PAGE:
Joe Biden may have finally discovered how to pass a domestic policy bill, but the ability to do so has lost its luster.
The man who hopes to fill President Barack Obama’s spot in the Oval Office returned to the House and Senate floors Monday night to debate the key elements of his proposed comprehensive package of gun reforms. The former vice president said there should be an assault weapons ban and universal background checks for gun buyers.
“Never again will our children live in fear of random violence. That can be a reality for our country if we come together,” he told a group of pro-gun supporters in a Democratic caucus luncheon on Capitol Hill.
Biden, who has tasked his office with finding common ground between pro-gun and pro-gun control constituencies, also came up with a plan of action during the lunch in his office. He told his Democratic allies to hold their fire from proposing new gun control measures until his gun control proposal was passed and signed into law.
“People are already criticizing me about what you should do,” he said. “The NRA should actually fall in line, because right now it is my gun control plan that is the alternative to the NRA.”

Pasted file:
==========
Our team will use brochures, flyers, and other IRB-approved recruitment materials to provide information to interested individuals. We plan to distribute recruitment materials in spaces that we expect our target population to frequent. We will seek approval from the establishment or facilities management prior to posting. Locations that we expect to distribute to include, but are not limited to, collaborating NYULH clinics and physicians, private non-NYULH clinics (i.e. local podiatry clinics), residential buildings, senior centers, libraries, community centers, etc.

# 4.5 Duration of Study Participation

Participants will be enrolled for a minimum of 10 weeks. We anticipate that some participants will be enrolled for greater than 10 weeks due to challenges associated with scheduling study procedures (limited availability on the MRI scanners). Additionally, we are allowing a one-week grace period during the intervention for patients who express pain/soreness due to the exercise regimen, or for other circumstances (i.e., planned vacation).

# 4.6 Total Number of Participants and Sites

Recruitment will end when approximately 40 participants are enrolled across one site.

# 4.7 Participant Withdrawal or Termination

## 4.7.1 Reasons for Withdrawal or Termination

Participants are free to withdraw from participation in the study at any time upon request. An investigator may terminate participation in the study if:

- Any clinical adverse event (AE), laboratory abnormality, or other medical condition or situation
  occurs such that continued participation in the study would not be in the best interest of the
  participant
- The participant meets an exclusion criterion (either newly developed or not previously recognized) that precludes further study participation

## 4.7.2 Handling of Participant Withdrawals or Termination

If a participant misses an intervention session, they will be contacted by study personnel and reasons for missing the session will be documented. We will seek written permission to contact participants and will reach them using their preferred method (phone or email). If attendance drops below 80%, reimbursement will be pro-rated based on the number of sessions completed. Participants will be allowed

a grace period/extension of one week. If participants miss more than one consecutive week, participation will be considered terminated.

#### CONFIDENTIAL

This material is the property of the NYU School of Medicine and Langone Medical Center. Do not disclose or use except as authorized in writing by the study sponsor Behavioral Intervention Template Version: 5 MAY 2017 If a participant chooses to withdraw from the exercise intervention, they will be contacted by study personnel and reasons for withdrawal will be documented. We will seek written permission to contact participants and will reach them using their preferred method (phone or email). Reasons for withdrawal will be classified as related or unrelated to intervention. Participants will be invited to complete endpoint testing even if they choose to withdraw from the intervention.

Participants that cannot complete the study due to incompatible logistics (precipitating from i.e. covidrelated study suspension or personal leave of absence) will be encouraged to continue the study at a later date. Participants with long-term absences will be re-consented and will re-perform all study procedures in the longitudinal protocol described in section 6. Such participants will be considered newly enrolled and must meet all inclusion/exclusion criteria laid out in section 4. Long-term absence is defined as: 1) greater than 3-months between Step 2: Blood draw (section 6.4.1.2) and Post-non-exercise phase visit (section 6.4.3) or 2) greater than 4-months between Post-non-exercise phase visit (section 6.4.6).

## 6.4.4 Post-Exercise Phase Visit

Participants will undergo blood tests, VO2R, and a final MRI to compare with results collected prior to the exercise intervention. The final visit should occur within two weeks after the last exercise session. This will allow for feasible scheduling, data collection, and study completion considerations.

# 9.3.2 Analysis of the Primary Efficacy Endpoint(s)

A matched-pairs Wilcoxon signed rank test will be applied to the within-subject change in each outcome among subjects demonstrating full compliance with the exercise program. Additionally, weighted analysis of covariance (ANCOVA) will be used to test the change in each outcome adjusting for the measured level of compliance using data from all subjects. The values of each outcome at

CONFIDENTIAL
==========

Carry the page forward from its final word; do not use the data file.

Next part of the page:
The swift return of Biden back to the Capitol calendar on Monday night didn’t go unnoticed.
House Republican Whip Steve Scalise was asked by reporters what he thought of the former vice president’s plan.
“That sounds like the same kinds of attacks that were seen on that president who had the same initiative,” Scalise said of Obama’s 2013 package of gun control measures. “It’s not what we’ve been doing. He was never able to get in the Senate.”
House Speaker Paul Ryan declined to say whether he thought Biden should focus on foreign policy or domestic matters when he is under consideration for the presidency.
“It’s a difficult thing for the president to say,” Ryan said of Biden’s endorsement of Clinton in an interview. “It’s one thing for the vice president to criticize the president. It’s another thing for him to take credit for a Democratic White House and give that.”
Last month, Biden’s office revealed a draft of an executive order that would expand background checks for gun buyers, potentially gun control legislation Democrats championed in 2009 and 2010, when the party controlled both chambers of Congress. The president has until September 11 to act on the proposal and ask the Supreme Court to overrule a lower court’s ruling that said Obama could not get around Congress on the issue.
Separately, the Obama administration is also looking at a possible legal challenge to further enforce its existing gun control measures. Justice Department officials have started developing an array of measures that go beyond the president’s existing executive orders, including from 2000, when the Supreme Court ruled a long ban on assault weapons was unconstitutional.